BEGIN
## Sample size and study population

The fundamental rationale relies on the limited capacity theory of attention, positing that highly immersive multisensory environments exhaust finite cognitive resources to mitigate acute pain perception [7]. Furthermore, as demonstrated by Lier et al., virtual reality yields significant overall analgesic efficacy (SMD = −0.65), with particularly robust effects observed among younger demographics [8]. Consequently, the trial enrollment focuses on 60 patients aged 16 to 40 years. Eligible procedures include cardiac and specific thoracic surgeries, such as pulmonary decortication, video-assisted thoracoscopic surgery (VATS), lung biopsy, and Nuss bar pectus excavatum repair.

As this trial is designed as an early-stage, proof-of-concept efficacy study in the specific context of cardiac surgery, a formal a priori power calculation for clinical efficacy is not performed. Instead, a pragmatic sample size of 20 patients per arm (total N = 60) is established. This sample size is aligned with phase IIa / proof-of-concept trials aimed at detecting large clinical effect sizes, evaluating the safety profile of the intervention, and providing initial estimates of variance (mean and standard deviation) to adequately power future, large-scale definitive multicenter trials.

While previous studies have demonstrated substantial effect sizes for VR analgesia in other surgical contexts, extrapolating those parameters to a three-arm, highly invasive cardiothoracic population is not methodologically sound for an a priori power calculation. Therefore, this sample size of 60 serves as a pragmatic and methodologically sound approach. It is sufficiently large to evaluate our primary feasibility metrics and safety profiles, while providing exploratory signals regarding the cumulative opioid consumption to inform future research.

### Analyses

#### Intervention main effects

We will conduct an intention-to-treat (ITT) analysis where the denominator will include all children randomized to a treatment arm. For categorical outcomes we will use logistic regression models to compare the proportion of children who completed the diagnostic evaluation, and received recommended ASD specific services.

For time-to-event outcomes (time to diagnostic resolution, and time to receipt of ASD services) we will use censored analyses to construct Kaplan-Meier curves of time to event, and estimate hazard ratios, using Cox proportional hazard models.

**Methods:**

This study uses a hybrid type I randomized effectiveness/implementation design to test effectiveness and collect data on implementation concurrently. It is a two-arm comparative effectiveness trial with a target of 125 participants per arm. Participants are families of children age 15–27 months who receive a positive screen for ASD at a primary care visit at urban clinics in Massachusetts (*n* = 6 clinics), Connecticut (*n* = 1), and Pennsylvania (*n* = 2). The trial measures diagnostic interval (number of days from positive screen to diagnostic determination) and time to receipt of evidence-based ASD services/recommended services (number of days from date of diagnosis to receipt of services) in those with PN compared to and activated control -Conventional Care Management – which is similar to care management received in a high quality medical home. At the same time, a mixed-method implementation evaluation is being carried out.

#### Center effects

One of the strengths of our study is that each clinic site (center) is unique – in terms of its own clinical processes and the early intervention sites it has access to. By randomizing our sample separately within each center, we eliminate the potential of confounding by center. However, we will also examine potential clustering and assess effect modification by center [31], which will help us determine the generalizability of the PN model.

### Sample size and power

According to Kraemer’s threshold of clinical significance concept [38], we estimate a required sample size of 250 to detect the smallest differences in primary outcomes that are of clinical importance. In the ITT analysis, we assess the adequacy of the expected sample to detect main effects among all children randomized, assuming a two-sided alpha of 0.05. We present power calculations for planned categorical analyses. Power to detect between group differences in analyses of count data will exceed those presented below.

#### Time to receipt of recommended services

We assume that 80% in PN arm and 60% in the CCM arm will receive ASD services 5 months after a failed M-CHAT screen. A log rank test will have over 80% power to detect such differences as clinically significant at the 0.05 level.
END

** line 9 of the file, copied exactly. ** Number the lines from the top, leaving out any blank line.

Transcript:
**Methods:**